Vassilis Adrianoupolitis (38) stood in solidarity with the growing crowds in Syntagma Square. The policeman who lost his job two years ago was one of thousands who was drawn to the centre of Athens once again, following two weeks of rallies and protests, high hopes and massive dejection.
This time there were no speeches, no rallying cries - just people urging their Government to think of the country. Vassilis's reason for being there was simple: "We are blindly walking into catastrophe."
After years of austerity, many fear the past fortnight has been the final straw. The decimated construction industry collapsed completely, already stretched hospitals ran out of vital supplies, and the struggling tourist sector suffered huge losses.
The affected areas could easily have seen their mirror image in Ireland, but the sheer scale of the Greek destruction fell far beyond anything we had experienced or could even imagine.
This fortnight alone, 40,000 construction jobs were lost at one stroke, pensioners collapsed as they queued desperately for a €120 pittance, and riot police were a constant reminder that the situation was a powder keg.
And at the heart of it all, Greece was carved into a deeply divided country. Both sides rail against the devastation which was been exacerbated beyond all expectation this month - but they lay the blame at the feet of very different masters.
The mood now is a far cry of that just two weeks ago when both sides were upbeat. Despite the shock referendum announcement and closure of the banks, people on the streets were confident of a deal. Many insisted it would not even come to the vote.
But as the days passed without agreement, the country became more divided and it was clear the referendum could not be avoided.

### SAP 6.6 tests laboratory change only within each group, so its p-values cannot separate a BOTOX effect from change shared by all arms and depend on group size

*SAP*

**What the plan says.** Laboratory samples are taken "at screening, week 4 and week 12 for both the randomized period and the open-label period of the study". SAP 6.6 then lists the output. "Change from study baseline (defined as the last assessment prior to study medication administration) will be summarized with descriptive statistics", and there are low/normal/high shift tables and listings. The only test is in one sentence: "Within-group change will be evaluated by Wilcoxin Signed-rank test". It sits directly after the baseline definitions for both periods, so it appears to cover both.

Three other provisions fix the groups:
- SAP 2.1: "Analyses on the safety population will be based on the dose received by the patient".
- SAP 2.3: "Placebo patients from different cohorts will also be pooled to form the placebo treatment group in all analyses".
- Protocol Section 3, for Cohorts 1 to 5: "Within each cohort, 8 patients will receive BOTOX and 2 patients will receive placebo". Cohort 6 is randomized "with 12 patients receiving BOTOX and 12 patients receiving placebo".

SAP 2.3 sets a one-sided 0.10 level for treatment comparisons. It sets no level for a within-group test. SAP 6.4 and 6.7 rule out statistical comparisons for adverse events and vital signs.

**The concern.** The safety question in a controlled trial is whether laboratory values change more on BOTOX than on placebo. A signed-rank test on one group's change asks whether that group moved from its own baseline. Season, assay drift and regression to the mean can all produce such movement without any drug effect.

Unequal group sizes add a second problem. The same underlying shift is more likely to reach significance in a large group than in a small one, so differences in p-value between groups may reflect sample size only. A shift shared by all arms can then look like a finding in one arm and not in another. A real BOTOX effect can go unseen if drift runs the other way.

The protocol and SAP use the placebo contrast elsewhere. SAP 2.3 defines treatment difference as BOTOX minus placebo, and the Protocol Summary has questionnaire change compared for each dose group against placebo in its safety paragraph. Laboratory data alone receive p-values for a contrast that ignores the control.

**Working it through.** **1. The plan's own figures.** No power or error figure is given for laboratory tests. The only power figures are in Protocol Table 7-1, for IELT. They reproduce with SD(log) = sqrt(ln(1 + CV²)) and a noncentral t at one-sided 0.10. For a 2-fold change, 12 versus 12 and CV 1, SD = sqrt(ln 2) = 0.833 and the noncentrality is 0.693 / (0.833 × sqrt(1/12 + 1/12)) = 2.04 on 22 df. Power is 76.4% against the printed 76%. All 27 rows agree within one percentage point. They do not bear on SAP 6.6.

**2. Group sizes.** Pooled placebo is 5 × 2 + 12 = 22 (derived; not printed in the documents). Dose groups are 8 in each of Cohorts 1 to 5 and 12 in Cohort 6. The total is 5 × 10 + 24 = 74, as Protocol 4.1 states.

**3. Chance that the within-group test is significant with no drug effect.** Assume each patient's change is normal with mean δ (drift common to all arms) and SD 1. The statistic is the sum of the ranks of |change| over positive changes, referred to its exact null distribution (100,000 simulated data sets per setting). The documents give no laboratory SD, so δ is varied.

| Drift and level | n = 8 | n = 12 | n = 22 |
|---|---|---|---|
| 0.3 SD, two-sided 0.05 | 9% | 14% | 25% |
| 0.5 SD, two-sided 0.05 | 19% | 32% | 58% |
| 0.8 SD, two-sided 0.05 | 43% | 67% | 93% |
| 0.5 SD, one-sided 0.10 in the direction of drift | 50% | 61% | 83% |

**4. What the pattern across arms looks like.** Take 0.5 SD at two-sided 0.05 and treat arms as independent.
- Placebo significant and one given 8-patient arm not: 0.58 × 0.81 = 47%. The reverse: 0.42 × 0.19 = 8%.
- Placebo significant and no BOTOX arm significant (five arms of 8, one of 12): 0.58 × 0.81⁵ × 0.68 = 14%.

Massive rallies in Syntagma for Oxi and Nai attracted tens of thousands - both sides confident. When the final rally for Oxi was held last Friday, attracting one of the largest crowds to the central square, it became clear the tide had turned.
Yet Sunday's result was an unprecedented landslide victory for Syriza, whose senior members admitted they had expected a much closer margin.
The outcome caused elation among the vast majority of those who had "voted against austerity". But not all of them celebrated.
Even after a resounding victory with over 61pc of the vote, many still spoke of their concerns and reservations.
"I was going to vote Yes but when I saw our former leaders come out and preach at us to vote with them, my blood boiled.
"They are the reason we are where we are. I voted No but it has left me anxious," said Iro Syngarefs, who said the vote had caused massive divisions within her family.
For the jubilant Oxi voters, the outcome was a message for Europe - we will not be pushed around. Celebrating, they spoke confidently of a better deal within days.
But over the past week the blind belief has faded as people acknowledge such an outcome has not materialised.
Crowds at ATMs grew larger. While the €60 limit remained in place, in reality many were forced to take €50 due to a severe lack of small notes. Slowly people accepted the banks would not re-open this week and maybe not for some time if a deal could not be reached.
Shops in some areas saw panic buying of dried goods while many restaurants and cafés refused to accept cards.
"It might not be up to us anymore, that is what people are so worried about. Europe may decide it won't back Greece anyway because we can't keep our promises," said Eleania (42), who works in the banking sector.
"The Government lied to the people. Many of my friends voted Oxi thinking there was no question of a Grexit, that is what they were told. But it is all a sham. They were promised a better deal with less cuts, but we are now facing more," she added.
Vassilis agrees. He can relate to the anger of Greeks. Having lost his job two years ago, he now earns a living as a tradesman. But he is anxious. "We have to pull the brakes on where we are going. Not just for the Yes voters but for the No voters also. I lost my job and I understand what it is like, but we need to make decisions not just for ourselves but for the good of the country," he added.
Greeks have stayed glued to their radios and TVs, following every twist and turn in the saga. The news that new proposals would be just as stringent as those rejected was a shock. Pro-Europeans breathed a sigh of relief, hoping that the deal would be accepted, but for Oxi supporters the news was a betrayal. One worker looked on the verge of tears as he spoke about the proposed concessions: "Why did we fight then? What was it for?"